“Some people have certain things they wanna do and this is what I wanna do. And if anyone doesn’t wanna listen, they can go away.” – Kathleen Hanna (in The Punk Singer)
When a subject talks, empowerment begins. In Sini Anderson’s debut documentary feature The Punk Singer, is a charged work that inexorable, not just in its making, but in its engagement with its audience through its exploration of its subject. The film is a look at Kathleen Hanna, Bikini Kill and Le Tigre frontwoman, and one of the rebel pioneers of the riot grrrl movement of the 1990s. Through an extensive collection of archival footage and interviews, the film traverses the life of Hanna from her art school beginnings, her feminist influences, her time with Bikini Kill and her various musical incarnations.
While the film borders adulatory in tone, its thesis is solid: Kathleen Hanna remains an outspoken feminist icon birthed in the cultural firepit of the 1990s where women were often dismissed or forgotten. Showcased through audio mashups of concertgoer interviews, a mosher rationalizes his mistreatment of women in the mosh pit:
“I don’t think it’s a problem, ‘cause most of the girls ask for it…They way they act. The way they…I can’t say the way they dress, ‘cause that’s their own personal choice. Some dumb ‘hoes, these butt rocker bitches walking down the street…They’re asking for it. They deny it, but it’s true.” “No we are not paranoid. No we are not manhaters. No we are not worrying too much. No we are not taking too seriously.”
Hanna’s counterpoint to that was to demand that the women at her shows would come upfront while the guys were made to stay at the back. This angered a few, but for those that understood, it was a long time coming.While staying true to Hanna’s feminist roots, the film also takes into account that not a lot of people are aware of the movements that sparked a moment like that. The audience is treated to a quick feminism 101 timeline of first to third wave feminism, the latter being defined as a women who’s identifiable. Her agency lies in the way she chooses to exert her power or the way she chooses to battle the powers that be. Hanna certainly encompasses that ideology, not just in her music and celebrity, but in the way she espouses control over her identity.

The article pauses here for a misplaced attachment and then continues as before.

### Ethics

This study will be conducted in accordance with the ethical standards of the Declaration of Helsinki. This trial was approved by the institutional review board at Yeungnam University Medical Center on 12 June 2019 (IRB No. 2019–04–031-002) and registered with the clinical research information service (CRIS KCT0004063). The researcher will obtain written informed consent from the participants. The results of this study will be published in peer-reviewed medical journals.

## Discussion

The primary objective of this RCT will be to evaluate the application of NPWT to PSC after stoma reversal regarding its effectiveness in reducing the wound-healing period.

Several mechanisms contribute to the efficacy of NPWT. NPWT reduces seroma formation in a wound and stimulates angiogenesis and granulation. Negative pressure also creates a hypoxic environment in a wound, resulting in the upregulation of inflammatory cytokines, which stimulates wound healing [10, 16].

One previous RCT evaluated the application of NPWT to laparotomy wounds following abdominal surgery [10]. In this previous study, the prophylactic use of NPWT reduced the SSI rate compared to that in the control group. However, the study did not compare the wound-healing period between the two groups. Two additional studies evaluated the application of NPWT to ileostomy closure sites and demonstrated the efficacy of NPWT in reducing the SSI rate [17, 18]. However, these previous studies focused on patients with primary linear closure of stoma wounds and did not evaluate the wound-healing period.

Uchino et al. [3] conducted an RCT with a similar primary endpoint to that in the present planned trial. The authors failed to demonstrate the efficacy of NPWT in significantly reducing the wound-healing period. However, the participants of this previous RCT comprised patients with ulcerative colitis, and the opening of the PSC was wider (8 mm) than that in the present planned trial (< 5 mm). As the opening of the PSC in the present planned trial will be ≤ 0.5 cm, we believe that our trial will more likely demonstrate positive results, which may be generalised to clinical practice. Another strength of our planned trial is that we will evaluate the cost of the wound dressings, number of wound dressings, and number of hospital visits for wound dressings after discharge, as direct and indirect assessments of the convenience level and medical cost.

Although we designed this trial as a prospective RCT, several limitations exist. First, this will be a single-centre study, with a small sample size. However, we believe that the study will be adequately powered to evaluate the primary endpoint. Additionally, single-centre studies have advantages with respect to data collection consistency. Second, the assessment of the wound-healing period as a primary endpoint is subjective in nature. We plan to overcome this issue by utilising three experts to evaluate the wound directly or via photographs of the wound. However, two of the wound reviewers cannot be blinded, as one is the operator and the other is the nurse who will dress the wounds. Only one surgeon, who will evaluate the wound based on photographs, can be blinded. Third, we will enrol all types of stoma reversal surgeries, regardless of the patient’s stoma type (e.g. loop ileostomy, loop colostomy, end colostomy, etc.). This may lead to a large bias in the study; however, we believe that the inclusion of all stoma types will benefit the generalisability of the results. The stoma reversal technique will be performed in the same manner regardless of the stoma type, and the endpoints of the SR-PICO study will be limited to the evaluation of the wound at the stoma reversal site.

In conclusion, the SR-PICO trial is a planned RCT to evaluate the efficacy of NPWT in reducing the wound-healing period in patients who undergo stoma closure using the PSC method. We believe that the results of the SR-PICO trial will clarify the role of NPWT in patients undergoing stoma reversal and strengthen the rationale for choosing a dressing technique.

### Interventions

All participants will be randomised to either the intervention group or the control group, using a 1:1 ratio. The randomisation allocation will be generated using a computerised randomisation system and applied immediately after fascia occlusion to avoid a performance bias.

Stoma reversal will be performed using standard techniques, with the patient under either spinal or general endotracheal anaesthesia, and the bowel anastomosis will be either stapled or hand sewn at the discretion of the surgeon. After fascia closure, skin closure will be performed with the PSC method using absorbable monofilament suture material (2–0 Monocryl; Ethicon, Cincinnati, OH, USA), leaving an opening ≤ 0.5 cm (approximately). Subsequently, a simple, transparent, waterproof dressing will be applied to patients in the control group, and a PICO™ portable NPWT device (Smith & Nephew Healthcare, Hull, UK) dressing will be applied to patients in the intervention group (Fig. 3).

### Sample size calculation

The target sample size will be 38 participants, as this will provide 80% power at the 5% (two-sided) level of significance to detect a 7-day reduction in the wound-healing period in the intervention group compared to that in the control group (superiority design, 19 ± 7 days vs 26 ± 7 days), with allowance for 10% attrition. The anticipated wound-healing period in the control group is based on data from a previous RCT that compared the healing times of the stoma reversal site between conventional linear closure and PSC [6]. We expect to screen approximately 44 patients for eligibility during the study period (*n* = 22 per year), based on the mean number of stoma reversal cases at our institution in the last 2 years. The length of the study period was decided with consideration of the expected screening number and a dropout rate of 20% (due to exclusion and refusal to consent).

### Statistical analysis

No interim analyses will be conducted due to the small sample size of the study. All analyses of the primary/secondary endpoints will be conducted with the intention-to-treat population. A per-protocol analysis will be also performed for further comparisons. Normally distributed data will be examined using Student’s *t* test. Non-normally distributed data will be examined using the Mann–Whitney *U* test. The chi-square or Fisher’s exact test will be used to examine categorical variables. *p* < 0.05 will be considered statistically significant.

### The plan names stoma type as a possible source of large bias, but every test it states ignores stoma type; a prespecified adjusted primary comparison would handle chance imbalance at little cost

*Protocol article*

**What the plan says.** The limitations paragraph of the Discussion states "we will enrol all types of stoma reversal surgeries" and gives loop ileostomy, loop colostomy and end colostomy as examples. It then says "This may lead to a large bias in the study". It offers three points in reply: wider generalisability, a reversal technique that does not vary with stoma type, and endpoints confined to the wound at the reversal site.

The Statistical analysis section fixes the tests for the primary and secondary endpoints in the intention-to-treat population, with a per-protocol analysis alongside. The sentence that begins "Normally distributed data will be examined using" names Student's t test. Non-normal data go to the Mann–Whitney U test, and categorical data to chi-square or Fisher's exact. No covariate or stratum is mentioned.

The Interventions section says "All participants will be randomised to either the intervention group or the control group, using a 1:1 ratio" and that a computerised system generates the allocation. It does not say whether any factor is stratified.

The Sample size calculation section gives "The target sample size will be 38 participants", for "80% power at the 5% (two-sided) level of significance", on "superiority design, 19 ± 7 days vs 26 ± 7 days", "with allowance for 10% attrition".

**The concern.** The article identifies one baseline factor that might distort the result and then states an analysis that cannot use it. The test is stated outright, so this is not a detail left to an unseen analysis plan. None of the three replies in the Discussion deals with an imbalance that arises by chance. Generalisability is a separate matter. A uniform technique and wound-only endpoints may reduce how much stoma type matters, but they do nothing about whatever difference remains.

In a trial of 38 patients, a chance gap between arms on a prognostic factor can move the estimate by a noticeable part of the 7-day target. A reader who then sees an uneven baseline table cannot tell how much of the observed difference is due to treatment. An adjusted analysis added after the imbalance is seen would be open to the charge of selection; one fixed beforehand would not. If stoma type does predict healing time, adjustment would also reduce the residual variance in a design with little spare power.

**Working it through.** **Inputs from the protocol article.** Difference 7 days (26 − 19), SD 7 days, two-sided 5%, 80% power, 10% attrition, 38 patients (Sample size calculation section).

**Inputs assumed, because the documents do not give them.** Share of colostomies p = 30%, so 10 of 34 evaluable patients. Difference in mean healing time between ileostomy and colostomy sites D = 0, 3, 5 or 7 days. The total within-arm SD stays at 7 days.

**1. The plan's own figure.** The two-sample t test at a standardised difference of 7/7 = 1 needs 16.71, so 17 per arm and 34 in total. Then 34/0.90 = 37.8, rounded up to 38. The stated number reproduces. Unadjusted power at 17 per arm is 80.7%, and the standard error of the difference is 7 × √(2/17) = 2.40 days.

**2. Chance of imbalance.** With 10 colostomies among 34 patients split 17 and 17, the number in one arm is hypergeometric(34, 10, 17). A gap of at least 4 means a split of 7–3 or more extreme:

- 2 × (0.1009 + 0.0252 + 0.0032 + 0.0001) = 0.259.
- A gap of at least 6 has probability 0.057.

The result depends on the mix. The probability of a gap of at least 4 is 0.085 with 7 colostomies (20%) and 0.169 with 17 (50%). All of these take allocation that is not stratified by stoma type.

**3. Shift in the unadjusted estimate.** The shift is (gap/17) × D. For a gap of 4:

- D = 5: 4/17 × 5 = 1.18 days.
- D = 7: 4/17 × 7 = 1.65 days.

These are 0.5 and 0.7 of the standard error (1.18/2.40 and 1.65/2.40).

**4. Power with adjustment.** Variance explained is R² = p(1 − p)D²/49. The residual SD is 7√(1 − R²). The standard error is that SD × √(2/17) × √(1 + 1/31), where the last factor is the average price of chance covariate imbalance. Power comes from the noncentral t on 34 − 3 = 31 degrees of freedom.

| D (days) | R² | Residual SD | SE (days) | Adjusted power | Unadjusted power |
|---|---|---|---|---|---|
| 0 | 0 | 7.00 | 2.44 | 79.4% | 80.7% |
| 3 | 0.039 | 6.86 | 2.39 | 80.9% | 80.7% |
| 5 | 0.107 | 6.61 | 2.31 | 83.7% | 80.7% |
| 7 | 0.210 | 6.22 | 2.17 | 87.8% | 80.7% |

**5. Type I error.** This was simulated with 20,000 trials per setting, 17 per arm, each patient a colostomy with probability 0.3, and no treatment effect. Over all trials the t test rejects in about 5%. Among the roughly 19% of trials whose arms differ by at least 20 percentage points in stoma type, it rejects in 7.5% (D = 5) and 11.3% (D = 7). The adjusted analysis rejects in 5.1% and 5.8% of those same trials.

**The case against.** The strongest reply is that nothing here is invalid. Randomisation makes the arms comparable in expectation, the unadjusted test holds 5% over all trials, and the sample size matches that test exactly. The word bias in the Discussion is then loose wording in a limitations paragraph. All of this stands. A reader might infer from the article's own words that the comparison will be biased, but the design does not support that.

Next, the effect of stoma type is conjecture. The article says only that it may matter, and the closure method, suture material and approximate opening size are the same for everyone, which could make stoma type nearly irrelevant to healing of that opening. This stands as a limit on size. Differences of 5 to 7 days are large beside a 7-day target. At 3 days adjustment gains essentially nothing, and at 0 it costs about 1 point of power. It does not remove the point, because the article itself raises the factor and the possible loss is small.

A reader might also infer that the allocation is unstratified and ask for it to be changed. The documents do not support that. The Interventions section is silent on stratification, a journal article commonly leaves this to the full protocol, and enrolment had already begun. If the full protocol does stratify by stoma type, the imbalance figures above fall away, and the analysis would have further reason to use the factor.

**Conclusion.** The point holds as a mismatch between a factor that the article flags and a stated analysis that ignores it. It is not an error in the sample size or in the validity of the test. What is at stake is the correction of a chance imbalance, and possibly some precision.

Hanna grew up with a strong mother who worked for violence against women. Her exposure to the inequalities women face was tangible, her expression against that were powerful. Concert shown in the film, portray Hanna as sexual, combative, intelligent, and provocateur with a message. However, the media not used to a woman in her position would often distort views on her behaviour often looking into her past without her disclosure. In a few scenes in the The Punk Singer, Hanna relates the press revealing her father’s sexual inappropriateness with her as incest. While her story seems genuine, Anderson’s portrayal of her alludes to strongly to Hanna’s implication that her story is hers to tell and defining is up to her and not up to the world. It’s both a revealing insight into the artist’s mind, but also a lesson on how everyone’s story is theirs to tell. Revealing interviews of Hanna’s real reason for leaving the music scene and the medical reasons behind it show a woman who’s still true to herself while open enough to change for the sake of personal evolution.
The power in The Punk Singer is that it gives Kathleen Hanna her much deserved place in rock history. However, this is also part the film’s minor setback. Sina Anderson films a deeply felt fan letter and in such, it fails to explore its subject in unbiased way. Her friendships with Kurt Cobain, Joan Jett, and Sonic Youth are a treat to see. The punk-ish courtship and marriage to Beastie Boys‘ Adam Horovitz (please don’t ever split up), is sweet to peak into. Yet not much is said beyond the mention of anything in the film though. I get that it’s a huge thing to make a feature about a female feminist icon in one of the most underrated periods in modern music. There’s just so much to be said about the reasonings why we still need the riot grrrl screaming about the injustices she faces everyday, the forces that work against her simply trying to exist, and the power in self-ownership of her sexuality. Is feminism dead? Hell no, women will always be here and that songs will continue to be written, continue to be heard, and somewhere Kathleen Hanna, with all her natural charisma and progressive exuberance, will be stomping her way owning that shit like she invented it.
I am huge fan of Bikini Kill, I enjoyed this immensely. The Punk Singer, while lacking in exploratory depth in its essay form, is an informative entertaining view of a time we should never forget because we’re still living it.
Punk Publishers Take DIY Ethics To Bookstores: http://articles.chicagotribune.com/2001-03-15/features/0103150012_1_punk-rock-zine-al-burian
The Julie Ruin Channel Super 8 Nostalgia in ‘Goodnight, Goodbye’ Clip: http://www.rollingstone.com/music/videos/the-julie-ruin-channel-super-8-nostalgia-in-goodnight-goodbye-clip-20140207#ixzz2vPr8vj9j